Post Doctoral Scholars
The Social Area welcomes our two Post Doctoral Scholars:
My research focuses on how evolution, particularly sexual selection, has shaped human cognition to aid social interactions. My work examines the facial and vocal cues-signals that people use to make decisions about how to interact with conspecifics, and how these perceptual and decisional processes are regulated by neuroendocrine systems. This work focuses on the functional link between signals (facial and vocal characteristics) and how basic cognitive mechanisms are tuned to efficiently extract and process this information. My most current work studies the role of human parental care in human cognition, particularly how cognitive mechanisms are attuned to the detection, encoding/storing, and processing of infant-related information, and how they might vary as a function of the individual and cultural differences that affect interest in infants.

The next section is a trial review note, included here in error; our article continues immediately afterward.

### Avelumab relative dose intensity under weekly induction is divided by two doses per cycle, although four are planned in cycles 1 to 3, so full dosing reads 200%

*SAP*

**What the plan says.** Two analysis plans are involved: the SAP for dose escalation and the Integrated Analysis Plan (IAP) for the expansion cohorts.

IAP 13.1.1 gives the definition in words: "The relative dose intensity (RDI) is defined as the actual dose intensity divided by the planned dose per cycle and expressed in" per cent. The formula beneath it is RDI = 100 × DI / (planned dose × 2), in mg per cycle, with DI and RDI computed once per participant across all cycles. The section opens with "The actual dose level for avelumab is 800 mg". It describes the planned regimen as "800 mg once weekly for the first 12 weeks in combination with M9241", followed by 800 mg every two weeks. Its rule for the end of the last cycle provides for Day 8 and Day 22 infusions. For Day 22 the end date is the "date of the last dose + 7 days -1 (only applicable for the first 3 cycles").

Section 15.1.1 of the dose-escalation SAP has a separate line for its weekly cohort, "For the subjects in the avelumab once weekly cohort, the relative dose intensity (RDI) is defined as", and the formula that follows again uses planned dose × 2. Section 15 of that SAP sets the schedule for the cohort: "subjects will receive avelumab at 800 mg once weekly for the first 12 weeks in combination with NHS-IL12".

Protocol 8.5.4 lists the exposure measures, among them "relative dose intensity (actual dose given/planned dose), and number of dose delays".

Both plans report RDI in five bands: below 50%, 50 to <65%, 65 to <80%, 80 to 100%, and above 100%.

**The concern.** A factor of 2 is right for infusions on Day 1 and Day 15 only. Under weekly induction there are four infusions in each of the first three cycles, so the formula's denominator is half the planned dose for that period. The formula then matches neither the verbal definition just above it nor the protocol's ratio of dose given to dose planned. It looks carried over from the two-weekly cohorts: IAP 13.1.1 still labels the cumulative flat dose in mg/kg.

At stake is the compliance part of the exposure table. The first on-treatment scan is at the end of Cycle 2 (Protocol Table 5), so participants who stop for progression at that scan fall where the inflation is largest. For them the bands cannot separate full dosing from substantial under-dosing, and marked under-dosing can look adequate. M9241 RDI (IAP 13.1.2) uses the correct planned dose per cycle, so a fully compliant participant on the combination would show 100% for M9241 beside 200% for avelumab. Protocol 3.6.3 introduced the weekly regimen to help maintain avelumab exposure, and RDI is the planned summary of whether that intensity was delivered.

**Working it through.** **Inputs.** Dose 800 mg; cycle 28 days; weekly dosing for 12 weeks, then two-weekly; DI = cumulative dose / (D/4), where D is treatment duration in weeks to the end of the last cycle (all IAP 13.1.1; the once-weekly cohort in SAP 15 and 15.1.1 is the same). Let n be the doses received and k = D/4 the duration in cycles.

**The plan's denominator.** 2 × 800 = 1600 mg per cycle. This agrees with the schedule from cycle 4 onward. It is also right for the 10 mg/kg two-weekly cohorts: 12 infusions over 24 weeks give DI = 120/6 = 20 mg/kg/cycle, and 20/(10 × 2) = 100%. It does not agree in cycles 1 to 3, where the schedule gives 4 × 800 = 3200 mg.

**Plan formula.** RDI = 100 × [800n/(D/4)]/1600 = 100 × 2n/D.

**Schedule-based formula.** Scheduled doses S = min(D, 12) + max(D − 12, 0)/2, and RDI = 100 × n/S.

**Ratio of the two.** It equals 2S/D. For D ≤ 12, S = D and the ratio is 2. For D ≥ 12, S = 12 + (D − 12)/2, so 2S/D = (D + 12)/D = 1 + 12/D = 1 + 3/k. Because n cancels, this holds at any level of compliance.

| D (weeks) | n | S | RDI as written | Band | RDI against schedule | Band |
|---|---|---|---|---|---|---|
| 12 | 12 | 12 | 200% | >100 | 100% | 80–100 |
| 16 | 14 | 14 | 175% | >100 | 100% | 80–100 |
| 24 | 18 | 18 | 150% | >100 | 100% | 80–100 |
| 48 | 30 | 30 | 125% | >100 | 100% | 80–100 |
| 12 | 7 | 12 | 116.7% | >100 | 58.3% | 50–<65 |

I am originally from southern Chile (Punta Arenas) and I have an undergraduate degree in Anthropology from the Universidad Austral de Chile. I later obtained an MA in Anthropology and a PhD in Cognitive Psychology from Michigan State University. I enjoy spending time with my family, being outdoors, playing guitar and soccer (sometimes simultaneously), and making sure the pictures on the wall are not hung too straight.